Learning to play a musical instrument proceeds through exactly the same stages; struggling with the strings of a guitar, feeling unnatural and uncomfortable; learning chord after chord, song after song, playing scales, repeating things over and over and over. Then, one day, you find that you don't even have to think about it; it just happens. What you take, takes you.
This stage is the final goal, the end result. If you expect simply to leap into effortlessness without any effort, you will never get there. With the ideas of the Course, we are in the learning process, somewhere in those first four stages. That is the purpose of our being in the world--learning, healing, changing our thoughts.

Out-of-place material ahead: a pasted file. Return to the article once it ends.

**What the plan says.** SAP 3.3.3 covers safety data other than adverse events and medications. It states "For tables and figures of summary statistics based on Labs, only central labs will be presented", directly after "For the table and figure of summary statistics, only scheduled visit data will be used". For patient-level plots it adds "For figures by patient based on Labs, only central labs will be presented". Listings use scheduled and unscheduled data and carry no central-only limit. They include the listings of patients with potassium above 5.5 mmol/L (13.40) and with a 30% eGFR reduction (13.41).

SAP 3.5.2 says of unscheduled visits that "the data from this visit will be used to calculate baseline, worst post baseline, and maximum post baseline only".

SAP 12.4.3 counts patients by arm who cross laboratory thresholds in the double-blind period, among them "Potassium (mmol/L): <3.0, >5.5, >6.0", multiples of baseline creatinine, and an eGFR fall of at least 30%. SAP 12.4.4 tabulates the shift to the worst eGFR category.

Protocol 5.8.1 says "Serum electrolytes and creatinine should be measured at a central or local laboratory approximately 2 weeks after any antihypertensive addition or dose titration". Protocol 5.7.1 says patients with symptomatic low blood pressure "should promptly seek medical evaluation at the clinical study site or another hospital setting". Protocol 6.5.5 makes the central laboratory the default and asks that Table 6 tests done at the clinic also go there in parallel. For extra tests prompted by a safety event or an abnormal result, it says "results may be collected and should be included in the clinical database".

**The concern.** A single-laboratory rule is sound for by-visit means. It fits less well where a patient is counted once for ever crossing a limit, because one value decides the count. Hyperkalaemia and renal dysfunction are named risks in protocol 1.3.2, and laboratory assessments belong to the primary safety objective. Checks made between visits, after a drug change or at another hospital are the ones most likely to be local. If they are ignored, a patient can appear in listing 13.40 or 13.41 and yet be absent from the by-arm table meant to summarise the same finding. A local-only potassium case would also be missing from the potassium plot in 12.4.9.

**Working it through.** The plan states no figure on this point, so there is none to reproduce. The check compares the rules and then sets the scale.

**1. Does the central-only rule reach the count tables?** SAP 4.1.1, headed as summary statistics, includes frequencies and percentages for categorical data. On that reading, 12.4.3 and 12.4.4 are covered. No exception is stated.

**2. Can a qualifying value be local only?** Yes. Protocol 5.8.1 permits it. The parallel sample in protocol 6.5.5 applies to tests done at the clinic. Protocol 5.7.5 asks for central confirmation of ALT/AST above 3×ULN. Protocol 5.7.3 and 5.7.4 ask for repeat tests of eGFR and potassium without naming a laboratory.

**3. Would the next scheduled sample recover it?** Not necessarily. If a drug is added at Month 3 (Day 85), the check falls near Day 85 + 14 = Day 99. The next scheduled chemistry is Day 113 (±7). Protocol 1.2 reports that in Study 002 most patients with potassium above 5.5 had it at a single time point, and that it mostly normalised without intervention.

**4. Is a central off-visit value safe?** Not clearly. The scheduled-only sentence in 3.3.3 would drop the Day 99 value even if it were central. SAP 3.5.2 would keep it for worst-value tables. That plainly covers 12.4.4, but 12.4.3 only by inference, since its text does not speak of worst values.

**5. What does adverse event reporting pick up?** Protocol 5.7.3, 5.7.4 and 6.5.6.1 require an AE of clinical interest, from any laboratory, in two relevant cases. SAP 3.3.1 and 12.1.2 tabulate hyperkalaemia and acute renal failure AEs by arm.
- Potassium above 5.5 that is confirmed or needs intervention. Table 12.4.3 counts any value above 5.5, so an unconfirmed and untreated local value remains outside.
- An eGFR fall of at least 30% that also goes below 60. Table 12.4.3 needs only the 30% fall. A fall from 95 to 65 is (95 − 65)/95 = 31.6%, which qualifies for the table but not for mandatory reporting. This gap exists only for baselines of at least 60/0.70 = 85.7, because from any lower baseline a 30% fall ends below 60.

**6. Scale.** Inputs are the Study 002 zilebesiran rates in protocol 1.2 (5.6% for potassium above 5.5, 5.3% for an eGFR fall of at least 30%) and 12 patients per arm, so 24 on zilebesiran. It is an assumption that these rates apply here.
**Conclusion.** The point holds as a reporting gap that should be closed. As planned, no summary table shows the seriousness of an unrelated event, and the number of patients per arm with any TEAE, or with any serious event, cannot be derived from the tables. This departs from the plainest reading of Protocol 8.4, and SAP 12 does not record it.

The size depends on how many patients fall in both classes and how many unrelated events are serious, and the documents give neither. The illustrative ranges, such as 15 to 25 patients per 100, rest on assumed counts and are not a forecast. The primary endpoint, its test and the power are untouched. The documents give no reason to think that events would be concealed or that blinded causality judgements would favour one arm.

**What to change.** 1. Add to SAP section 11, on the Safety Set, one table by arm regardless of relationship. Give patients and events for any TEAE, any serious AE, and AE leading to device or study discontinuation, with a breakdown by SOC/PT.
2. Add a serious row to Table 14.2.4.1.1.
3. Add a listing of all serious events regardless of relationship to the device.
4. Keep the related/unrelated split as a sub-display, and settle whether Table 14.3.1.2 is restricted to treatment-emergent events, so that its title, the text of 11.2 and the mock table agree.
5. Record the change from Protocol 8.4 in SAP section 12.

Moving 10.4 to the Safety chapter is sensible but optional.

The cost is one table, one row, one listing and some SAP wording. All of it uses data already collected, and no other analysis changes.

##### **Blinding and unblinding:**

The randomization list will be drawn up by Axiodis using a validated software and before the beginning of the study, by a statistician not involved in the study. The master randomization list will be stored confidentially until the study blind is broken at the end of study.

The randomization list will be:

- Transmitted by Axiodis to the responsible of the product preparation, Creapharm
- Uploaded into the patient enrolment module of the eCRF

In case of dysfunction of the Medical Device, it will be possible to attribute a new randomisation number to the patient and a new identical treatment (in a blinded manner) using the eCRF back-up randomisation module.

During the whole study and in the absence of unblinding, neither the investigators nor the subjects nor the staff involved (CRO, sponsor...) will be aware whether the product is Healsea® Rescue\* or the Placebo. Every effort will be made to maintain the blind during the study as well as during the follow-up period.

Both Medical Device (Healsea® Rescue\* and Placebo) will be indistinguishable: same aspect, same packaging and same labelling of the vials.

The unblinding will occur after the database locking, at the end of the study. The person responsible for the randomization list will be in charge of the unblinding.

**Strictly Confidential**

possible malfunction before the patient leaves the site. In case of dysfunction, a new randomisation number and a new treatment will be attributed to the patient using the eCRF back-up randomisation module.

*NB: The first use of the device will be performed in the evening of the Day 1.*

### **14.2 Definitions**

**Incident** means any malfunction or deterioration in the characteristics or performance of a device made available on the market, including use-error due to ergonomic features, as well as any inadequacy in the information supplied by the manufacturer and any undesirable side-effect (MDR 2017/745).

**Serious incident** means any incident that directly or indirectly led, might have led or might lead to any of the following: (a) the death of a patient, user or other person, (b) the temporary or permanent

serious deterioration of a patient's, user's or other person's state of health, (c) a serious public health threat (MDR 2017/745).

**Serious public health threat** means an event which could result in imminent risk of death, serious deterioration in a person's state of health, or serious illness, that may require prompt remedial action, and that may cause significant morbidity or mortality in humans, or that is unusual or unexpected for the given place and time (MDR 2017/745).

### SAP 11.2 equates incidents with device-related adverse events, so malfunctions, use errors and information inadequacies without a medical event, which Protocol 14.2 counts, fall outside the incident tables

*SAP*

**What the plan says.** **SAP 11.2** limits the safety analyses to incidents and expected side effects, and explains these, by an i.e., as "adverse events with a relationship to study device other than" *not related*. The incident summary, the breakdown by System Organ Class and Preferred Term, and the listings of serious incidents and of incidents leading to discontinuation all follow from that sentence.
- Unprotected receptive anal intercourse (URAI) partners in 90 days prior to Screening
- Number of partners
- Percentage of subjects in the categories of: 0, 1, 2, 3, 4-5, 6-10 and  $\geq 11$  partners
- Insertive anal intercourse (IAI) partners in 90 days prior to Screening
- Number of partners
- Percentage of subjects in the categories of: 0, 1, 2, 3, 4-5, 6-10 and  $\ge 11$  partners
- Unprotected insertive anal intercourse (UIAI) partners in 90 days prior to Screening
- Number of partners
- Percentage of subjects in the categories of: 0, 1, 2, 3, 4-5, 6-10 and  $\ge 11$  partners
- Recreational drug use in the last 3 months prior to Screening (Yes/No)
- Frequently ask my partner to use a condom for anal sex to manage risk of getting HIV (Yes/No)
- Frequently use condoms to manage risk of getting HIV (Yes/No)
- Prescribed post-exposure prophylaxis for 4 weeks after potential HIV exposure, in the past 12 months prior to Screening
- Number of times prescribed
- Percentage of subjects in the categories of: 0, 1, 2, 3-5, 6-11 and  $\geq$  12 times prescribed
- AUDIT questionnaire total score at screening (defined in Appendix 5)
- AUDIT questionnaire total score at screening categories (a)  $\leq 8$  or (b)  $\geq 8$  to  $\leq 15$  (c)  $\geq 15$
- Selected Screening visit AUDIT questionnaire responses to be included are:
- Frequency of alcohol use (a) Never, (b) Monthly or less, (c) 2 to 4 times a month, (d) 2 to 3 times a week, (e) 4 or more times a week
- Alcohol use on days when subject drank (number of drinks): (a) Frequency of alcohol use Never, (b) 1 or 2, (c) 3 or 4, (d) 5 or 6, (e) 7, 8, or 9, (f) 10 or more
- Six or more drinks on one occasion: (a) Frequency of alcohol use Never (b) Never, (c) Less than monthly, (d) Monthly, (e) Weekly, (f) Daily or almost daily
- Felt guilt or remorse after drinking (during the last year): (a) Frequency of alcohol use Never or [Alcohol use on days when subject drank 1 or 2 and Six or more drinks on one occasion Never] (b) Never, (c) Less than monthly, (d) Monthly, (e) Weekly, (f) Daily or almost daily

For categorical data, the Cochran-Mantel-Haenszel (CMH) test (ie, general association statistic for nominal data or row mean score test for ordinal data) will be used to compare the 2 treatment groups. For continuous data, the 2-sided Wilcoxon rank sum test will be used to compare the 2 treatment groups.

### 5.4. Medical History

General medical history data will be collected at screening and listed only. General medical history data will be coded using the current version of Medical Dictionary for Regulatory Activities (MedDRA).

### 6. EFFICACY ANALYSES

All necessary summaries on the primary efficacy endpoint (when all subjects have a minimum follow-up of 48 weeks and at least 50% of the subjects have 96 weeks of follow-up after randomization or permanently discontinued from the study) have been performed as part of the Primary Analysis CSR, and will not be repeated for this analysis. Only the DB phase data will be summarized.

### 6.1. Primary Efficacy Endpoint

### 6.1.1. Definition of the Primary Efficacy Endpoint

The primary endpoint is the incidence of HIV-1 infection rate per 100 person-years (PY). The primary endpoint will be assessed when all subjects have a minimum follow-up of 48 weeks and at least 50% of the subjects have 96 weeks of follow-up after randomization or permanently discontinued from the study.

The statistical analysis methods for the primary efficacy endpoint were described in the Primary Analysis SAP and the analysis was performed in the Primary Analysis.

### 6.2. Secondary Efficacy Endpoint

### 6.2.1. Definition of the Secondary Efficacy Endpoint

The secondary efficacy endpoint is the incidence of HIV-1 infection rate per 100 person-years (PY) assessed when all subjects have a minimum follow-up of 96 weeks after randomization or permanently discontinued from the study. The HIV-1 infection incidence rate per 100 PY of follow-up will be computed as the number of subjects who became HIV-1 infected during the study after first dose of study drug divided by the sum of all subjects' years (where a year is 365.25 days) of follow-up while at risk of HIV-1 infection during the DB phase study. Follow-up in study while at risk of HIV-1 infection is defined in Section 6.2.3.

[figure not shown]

Being a Happy Learner
The Course advises us, "Be you content with healing" (T-13.VIII.7.1). While we are in the world, we are healing, learning, going through these stages with one aspect of truth after another. When learning is over there will be no more need to be here, so we should expect no more than this learning process as long as we stay here. We need not be guilty because we have not yet arrived at the goal.
In "The Happy Learner" (T-14.II) and the section that follows, Jesus offers us this advice about the process we are in:
1. Learn to be a happy learner.
"The happy learner cannot feel guilty about learning. This is so essential to learning that it should never be forgotten" (T-14.III.1:1-2).
2. "Learning is living here" (T-14.III.3:2).
And living here is learning. That is all that living here is: being in the process and not being guilty about it. "Be you content with healing."
Copyright © 1996, The Circle of Atonement, Sedona,
All rights reserved.